17th Mar 2005, 15:51
Just wondering if anyone can confirm what the max error is allowed in an altimeter before it would be regarded as unserviceable?
I think I saw somewhere that it is 60ft. Had a brief look through JAR OPS 1 but can't seem to find any particular figure.
Thanks in advance.
17th Mar 2005, 16:17
Doesn't it depend on the actual alt and speed? I say this as I had one recently that was something like 120ft which according to the vol 3 ops manual was acceptable for normal operations, and it did vary with mach speed and alt, the error was reported at fl340 and .85m. Of course it was different if operated under RNP 5 navigation rules.
17th Mar 2005, 17:42
RVSM requires that at sea level there is a MAX 25 feet between capt and 1st officers altimeters. MAX 75 feet difference between capt or f/o altimeters and airfield elevation, at all elevations.
At 5.000 feet field elevation there is a MAX 35 feet diff, and if the field is 10.000, there is a MAX 40 feet difference.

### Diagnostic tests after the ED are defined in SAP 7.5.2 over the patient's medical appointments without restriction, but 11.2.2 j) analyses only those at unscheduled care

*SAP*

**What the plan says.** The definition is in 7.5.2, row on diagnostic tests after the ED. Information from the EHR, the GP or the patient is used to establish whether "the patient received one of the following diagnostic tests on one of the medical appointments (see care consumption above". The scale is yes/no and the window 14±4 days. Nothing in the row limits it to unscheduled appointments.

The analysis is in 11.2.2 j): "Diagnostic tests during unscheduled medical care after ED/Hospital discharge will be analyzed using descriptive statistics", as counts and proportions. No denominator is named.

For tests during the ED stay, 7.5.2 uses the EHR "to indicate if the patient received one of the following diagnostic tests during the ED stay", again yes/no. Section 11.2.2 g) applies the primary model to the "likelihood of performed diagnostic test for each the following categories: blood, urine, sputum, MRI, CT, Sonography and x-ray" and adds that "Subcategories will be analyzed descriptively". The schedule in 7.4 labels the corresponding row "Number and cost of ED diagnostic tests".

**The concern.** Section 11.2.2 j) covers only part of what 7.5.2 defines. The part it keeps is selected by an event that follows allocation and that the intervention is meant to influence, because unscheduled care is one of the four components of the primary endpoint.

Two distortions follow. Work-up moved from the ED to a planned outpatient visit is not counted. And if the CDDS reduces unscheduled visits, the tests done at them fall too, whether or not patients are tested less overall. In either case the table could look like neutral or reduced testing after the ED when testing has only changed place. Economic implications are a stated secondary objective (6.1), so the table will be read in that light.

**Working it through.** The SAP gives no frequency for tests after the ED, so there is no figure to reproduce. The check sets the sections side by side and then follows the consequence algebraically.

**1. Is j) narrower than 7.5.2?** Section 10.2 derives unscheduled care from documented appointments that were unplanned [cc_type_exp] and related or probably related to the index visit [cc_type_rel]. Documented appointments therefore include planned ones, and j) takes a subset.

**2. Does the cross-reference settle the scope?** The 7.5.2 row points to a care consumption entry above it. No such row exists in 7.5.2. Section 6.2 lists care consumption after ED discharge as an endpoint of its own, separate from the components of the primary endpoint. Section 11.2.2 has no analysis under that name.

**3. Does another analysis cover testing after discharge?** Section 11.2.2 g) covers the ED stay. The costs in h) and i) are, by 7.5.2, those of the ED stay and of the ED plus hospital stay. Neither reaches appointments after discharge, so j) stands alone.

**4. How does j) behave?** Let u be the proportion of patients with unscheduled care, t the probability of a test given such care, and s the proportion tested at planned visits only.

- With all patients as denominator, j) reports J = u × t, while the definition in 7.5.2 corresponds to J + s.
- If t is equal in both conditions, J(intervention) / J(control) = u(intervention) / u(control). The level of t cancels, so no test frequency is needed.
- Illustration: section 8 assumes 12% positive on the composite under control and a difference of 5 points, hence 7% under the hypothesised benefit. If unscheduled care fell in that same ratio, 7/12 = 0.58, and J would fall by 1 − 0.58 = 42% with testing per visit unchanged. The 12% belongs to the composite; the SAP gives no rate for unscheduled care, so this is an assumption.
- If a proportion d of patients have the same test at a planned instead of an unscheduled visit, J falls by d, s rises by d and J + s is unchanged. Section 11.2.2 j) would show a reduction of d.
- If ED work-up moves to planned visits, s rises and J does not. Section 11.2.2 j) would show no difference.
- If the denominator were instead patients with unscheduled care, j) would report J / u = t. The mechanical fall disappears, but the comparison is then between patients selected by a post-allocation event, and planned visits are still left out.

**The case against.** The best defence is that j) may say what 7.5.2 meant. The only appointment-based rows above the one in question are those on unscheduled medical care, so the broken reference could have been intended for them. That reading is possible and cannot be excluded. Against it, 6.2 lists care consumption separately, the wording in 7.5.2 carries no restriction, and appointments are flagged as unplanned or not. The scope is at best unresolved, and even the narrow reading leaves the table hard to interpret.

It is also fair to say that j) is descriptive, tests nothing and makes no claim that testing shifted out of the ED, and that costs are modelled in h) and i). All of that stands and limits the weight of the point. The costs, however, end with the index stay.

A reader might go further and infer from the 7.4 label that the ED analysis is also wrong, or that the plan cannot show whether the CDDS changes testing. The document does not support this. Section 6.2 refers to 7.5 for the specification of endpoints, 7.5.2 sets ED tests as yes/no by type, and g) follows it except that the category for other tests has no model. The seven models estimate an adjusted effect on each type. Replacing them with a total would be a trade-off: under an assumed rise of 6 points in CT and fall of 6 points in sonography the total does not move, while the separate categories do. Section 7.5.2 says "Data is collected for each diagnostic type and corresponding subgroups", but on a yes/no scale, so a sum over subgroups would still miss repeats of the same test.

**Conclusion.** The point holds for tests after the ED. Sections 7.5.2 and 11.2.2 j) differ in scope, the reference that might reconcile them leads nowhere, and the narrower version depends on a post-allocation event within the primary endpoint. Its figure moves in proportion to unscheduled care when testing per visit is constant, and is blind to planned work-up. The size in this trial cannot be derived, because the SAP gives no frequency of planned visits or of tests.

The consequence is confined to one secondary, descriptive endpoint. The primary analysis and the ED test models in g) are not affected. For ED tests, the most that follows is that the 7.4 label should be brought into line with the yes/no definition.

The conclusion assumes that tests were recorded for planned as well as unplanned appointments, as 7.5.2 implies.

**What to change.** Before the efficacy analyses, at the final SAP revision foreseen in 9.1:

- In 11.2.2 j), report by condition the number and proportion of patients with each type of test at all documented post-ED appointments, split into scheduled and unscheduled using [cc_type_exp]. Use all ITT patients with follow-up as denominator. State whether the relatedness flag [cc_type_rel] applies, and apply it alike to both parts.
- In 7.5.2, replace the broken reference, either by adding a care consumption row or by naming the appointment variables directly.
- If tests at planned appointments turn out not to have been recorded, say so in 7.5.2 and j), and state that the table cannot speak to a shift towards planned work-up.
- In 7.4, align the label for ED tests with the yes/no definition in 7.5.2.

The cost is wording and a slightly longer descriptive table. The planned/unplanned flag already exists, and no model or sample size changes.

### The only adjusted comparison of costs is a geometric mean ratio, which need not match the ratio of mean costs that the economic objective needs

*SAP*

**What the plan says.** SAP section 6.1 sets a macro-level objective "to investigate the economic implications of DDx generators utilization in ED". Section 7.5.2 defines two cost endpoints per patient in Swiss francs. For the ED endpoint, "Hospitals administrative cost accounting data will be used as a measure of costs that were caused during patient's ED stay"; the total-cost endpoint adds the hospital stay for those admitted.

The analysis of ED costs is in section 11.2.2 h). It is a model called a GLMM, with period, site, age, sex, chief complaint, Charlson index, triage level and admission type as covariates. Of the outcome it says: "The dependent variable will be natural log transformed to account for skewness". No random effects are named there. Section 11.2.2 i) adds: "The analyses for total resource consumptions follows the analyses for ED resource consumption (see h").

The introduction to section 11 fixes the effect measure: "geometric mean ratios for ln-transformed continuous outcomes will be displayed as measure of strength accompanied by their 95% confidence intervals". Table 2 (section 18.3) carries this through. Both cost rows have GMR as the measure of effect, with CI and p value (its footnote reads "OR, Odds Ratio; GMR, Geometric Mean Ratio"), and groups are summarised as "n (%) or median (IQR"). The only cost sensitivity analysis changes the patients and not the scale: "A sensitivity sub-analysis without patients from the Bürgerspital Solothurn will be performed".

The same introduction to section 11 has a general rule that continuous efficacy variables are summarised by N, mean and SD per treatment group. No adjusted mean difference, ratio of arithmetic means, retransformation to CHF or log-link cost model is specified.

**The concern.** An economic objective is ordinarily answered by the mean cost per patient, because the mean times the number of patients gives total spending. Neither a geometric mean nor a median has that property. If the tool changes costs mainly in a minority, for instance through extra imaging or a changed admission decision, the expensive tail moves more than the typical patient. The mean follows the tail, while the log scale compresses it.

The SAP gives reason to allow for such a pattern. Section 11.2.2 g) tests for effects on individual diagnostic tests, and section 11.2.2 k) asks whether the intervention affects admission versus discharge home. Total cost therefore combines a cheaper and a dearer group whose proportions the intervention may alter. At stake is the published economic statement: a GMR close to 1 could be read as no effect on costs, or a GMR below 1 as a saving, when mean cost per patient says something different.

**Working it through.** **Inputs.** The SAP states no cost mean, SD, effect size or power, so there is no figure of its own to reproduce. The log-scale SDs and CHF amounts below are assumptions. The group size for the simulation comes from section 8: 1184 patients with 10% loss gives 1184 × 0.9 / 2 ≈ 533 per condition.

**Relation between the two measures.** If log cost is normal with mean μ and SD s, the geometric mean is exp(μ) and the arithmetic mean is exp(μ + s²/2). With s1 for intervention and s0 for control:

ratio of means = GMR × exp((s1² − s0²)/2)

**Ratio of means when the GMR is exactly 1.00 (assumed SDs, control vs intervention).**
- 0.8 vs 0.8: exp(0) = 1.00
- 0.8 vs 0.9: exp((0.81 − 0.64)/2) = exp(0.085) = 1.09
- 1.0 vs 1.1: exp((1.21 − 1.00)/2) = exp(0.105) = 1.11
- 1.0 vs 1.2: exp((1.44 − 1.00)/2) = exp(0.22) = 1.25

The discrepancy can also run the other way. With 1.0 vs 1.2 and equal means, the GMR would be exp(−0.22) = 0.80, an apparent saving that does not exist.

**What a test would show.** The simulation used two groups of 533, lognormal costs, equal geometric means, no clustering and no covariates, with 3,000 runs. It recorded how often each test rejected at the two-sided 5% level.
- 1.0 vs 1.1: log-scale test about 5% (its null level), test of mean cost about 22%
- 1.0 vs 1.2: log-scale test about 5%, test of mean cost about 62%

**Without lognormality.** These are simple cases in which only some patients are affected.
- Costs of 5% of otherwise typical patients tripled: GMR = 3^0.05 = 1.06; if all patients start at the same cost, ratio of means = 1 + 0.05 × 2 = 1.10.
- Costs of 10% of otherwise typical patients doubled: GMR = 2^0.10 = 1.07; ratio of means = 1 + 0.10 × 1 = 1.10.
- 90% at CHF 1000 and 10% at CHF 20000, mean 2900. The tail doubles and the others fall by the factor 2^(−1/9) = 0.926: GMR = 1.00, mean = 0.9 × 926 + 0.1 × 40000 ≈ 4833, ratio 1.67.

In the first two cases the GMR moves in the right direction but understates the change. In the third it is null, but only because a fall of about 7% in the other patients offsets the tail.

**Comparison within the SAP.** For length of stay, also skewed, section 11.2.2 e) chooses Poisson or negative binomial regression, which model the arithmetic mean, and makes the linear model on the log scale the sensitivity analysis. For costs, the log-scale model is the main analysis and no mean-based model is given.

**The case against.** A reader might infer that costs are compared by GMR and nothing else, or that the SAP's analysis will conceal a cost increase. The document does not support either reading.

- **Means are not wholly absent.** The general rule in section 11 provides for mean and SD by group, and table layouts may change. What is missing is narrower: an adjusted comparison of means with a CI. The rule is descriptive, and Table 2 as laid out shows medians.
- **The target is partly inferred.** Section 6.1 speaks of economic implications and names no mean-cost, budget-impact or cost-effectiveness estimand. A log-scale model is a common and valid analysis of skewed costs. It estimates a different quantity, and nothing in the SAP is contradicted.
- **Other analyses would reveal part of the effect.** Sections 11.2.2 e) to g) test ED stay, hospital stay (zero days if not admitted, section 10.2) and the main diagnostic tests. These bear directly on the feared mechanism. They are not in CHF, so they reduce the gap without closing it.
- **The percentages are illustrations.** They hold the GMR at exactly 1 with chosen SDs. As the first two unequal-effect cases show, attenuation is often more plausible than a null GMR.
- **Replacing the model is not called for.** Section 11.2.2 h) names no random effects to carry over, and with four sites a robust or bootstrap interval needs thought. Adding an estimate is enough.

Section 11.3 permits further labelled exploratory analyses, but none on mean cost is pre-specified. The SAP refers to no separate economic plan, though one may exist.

Inflight the max difference between capt and f/o is 200 feet.
From Boeing B-757 Ops Manual, limitations chapter.
17th Mar 2005, 18:00
There is a difference between altimeter limitations for RVSM operations and serviceability.
For serviceability, the numbers should be available in the limitations section of your flight manual, as this is aircraft specific.
Exceeding the limits for RVSM operations does not necesarrily mean that your altimeter is unserviceable.
18th Mar 2005, 03:24
For the B737NG, the limits are:
Grnd: Capt to FO/50 feet - field elev at or below 5,000 feet
Capt to FO/60 feet - field elev 5,001 to 10,000 feet
Either one to field elevation - max 75 feet (all elevations)
Flight: M.78 at or above FL350 - elec to elec max is 100 feet.
From the Boeing production flight test procedures.
18th Mar 2005, 10:52
A serviceable altimeter will indicate the height of the altimeter in relation to the QFE reference point within a tolerance of 20m or 60 ft for altimeters with a test range of 0-30K ftš
PANS-OPS Vol 1Pt VI, Ch2para 188.8.131.52.
22nd Mar 2005, 12:12
Thanks to everyone for their input, appreciate it.
All the best,